deformation

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deformation

 [de″for-ma´shun]
1. deformity, especially an alteration in shape or structure.
2. the process of adapting in shape or form.
elastic deformation temporary elongation of tissue when a prolonged force has been applied. See also creep.
plastic deformation permanent elongation of tissue when a prolonged nondisruptive mechanical force has been applied. See also creep.

de·for·ma·tion

(dē'fōr-mā'shŭn),
1. Deviation of form from normal; specifically, an alteration in shape and/or structure of an organ or other body part; etiology may be developmental, posttraumatic, hereditary, or postsurgical, or due to pathologic conditions in adjacent structures (for example, compression by a tumor mass).
2. In rheology, the change in the physical shape of a mass by applied stress.
[L. de-formo, pp. -atus, to deform, fr. forma, form]

deformation

(dē′fôr-mā′shən, dĕf′ər-)
n.
1.
a. The act or process of deforming.
b. The condition of being deformed.
2. An alteration of form for the worse.
3. Physics
a. An alteration of shape, as by pressure or stress.
b. The shape that results from such an alteration.

de′for·ma′tion·al adj.
Any change in the normal size or shape of a part

deformation

Deformity Neonatology A change from the normal size or shape of a part that differentiates normally, but cannot develop fully due to in utero constraints–eg, compression, or oligohydramnios. See Defect, Dysmorphology.

de·for·ma·tion

(dē-fōr-mā'shŭn)
1. Deviation of form from normal; specifically, an alteration in shape or structure of a previously normally formed part. It occurs after organogenesis and often involves the musculoskeletal system (e.g., clubfoot).
2. Synonym(s): deformity.
3. rheology The change in the physical shape of a mass by applied stress.
[L. de-formo, pp. -atus, to deform, fr. forma, form]

de·for·ma·tion

(dē-fōr-mā'shŭn)
Deviation of form from normal; specifically, an alteration in shape and/or structure of a body part.
[L. de-formo, pp. -atus, to deform, fr. forma, form]
References in periodicals archive ?
This work monitored the performance deterioration of the scale models of a typical heavy-haul railway bridge under fatigue loading, analyzed the results of the failure mode, the fatigue life, the loads-midspan deflection response and the materials strain development, and so forth, by using a multisensor system, and further developed the comprehensive S-N model and the damage evolution model considering the coupling of stiffness degradation and inelastic deformation. The conclusions are able to be drawn as follows:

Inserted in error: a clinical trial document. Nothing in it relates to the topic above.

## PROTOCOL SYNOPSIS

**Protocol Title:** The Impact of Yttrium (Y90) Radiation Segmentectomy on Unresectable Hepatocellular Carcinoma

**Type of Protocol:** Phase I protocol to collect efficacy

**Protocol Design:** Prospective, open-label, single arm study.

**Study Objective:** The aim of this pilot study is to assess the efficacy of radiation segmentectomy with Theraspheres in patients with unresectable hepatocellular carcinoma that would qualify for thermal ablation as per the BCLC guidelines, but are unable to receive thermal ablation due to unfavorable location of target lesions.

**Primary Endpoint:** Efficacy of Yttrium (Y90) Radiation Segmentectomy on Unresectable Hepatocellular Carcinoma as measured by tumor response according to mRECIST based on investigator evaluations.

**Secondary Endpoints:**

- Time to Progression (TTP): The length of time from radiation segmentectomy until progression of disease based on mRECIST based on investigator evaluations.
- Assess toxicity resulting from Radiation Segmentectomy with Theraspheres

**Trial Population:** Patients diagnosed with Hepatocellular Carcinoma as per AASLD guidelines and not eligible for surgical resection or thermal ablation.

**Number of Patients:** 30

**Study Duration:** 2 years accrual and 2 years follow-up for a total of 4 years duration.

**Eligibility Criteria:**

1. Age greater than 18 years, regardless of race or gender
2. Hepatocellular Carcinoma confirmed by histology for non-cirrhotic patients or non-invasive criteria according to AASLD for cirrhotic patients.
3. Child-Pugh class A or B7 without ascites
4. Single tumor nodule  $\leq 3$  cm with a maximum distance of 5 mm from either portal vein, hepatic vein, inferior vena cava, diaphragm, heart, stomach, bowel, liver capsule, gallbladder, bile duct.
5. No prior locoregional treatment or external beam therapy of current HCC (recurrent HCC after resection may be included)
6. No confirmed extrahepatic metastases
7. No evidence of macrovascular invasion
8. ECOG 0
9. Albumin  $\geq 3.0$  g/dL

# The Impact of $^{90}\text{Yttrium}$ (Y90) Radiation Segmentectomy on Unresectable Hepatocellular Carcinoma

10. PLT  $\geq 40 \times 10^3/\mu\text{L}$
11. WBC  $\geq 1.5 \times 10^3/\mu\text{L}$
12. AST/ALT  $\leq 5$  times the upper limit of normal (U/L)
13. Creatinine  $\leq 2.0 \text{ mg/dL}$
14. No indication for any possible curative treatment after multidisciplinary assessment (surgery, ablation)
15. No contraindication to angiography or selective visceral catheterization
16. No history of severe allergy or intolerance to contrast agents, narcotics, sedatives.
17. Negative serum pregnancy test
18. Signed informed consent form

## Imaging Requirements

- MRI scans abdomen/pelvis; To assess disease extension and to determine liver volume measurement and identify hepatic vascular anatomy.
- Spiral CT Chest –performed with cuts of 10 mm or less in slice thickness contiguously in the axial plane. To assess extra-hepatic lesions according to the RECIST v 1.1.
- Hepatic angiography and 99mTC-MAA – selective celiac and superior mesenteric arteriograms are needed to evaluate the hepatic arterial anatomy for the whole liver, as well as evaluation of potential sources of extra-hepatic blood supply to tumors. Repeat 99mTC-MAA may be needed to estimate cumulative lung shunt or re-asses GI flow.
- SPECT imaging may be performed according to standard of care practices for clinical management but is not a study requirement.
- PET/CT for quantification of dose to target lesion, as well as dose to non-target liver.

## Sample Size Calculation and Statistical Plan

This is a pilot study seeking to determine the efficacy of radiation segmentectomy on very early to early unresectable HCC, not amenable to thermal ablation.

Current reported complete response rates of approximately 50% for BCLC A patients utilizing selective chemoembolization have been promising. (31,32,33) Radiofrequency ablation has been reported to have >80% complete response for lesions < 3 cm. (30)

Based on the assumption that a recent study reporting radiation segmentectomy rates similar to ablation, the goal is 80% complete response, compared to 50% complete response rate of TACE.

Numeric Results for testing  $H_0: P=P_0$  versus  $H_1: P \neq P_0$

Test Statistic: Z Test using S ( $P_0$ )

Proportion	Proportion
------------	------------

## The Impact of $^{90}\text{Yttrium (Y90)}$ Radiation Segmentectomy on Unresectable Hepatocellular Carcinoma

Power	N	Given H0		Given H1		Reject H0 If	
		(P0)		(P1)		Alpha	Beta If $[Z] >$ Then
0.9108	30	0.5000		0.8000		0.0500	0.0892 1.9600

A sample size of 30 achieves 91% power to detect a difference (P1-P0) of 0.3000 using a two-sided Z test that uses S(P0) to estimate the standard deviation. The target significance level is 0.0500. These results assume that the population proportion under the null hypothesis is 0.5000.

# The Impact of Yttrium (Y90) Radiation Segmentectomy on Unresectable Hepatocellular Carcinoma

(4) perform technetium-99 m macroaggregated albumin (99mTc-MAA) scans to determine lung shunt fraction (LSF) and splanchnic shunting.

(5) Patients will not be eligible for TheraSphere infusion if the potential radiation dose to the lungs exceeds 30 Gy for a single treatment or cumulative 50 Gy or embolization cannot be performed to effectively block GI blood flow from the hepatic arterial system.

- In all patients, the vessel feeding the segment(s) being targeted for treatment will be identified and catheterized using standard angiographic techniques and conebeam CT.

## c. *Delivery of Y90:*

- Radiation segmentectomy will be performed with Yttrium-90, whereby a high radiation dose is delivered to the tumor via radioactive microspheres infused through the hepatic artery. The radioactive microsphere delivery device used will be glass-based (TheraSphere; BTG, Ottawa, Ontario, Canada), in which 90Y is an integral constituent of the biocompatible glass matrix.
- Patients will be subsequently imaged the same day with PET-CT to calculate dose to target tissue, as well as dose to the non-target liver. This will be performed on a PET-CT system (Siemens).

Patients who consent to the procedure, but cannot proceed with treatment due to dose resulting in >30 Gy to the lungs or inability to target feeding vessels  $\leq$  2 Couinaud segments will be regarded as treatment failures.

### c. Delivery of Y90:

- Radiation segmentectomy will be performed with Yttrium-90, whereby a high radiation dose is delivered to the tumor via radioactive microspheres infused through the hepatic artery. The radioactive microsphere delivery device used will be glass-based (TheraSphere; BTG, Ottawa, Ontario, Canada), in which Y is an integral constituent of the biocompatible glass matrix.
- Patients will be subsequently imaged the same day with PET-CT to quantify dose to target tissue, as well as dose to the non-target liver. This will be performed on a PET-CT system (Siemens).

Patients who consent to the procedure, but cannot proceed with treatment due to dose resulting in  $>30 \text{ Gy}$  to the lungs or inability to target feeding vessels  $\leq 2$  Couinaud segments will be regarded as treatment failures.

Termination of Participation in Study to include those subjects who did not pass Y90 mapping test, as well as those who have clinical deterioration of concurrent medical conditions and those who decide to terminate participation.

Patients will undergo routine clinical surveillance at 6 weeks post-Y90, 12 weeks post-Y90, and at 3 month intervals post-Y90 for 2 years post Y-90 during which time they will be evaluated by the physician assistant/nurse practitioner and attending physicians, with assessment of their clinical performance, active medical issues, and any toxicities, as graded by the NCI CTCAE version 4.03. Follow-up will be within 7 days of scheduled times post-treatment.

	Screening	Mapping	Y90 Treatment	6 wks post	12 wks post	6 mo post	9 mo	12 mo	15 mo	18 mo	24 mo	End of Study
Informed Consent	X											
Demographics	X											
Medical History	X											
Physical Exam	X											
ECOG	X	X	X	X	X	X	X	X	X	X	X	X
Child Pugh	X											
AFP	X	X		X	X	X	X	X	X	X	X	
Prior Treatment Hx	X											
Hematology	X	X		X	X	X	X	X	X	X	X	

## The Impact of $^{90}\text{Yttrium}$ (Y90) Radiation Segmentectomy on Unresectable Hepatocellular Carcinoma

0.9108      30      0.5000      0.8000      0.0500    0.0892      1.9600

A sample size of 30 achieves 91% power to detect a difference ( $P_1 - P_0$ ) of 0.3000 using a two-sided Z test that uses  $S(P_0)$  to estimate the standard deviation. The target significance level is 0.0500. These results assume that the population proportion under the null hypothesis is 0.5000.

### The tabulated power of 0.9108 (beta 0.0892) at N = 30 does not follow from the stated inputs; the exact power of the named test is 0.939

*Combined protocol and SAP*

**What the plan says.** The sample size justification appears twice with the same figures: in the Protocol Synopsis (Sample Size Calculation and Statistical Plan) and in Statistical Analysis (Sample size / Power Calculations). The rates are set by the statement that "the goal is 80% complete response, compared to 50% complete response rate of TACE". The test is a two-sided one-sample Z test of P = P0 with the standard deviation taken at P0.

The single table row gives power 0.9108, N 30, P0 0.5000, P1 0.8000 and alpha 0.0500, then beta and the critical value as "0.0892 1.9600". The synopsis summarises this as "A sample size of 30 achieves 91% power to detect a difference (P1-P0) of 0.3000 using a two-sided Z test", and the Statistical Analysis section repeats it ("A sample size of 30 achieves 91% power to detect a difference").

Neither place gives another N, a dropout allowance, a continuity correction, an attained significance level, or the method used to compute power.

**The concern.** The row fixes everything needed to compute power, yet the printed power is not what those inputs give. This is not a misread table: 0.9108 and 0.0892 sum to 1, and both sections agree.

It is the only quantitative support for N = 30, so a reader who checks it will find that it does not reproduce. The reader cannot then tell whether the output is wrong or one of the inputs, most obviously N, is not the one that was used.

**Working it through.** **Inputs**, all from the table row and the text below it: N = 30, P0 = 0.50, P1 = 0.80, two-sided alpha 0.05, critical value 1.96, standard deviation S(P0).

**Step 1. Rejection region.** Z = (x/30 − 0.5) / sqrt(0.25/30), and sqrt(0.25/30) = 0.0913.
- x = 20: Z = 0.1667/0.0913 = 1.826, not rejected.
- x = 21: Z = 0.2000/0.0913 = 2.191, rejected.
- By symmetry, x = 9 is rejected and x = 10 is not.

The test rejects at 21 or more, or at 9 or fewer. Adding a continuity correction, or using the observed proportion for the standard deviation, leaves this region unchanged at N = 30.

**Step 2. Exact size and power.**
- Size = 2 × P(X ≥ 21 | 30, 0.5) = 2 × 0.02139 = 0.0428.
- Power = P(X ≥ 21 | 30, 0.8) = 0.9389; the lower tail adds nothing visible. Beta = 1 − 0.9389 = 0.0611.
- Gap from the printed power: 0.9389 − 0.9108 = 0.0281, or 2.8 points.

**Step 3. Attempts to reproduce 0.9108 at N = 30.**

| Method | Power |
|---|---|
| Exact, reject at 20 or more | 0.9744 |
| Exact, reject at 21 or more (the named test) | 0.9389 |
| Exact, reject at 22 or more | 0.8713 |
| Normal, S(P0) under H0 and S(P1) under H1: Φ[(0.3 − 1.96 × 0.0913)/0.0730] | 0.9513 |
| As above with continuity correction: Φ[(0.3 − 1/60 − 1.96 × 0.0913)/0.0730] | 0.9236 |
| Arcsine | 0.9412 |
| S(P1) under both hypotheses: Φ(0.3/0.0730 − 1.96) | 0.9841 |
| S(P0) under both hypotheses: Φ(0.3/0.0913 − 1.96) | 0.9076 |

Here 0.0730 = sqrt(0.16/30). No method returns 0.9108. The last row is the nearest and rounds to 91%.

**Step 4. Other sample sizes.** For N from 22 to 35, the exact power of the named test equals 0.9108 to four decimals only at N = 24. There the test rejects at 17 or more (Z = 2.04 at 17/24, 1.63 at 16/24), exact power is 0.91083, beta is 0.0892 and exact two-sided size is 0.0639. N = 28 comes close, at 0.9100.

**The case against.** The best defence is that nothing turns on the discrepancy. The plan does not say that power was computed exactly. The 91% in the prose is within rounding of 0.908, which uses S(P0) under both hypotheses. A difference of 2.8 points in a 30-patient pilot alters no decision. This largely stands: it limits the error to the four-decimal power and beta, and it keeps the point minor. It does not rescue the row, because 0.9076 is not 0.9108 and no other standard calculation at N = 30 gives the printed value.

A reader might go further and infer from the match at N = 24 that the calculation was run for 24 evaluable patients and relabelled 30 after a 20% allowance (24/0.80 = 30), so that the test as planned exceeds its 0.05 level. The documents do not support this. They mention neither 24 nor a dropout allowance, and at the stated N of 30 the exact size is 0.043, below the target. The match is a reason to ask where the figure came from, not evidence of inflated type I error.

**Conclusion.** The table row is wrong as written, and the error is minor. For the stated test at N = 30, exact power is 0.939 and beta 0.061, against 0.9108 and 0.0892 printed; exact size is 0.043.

Change in [[eta].sup.Misses.sub.i] under Relaxation Process of Elastic and Inelastic Deformation. To further explain the phenomenon of the x-displacement in the relaxation process, we use the atomic local shear strain [[eta].sup.Misses.sub.i] as a structural indicator to monitor deformation processes [27].
Caption: Figure 6: Inelastic deformation during the cyclic loading process.
In all cases, X-braces are designed to sustain large inelastic deformations without experiencing premature buckling failures.
In the case of long-term inelastic deformation, the complexity of the solution leads to the necessity of storing an extensive information and performing vast computations to allow for the deformation history.
Epoxy glass is often subjected to inelastic deformation as in the case where the surface plates are tightly bolted to framework.
Knowledge of size dependencies in inelastic deformation is far less developed for polymers.
The mechanism of inelastic deformation in glassy polymers might be craze formation or shear banding: see Hertzberg (3).
This approach also requires a significant amount of iPP inelastic deformation to produce large strains.
A superimposed tensile hydrostatic stress increases the volume, and the molecular arrangement will be less dense, and thus resistance to the inelastic deformation will decrease.
Amoedo and Lee (9) proposed a model to describe the large inelastic deformation of glassy and semicrystalline polymers based on isotropic formulations of viscoplasticity.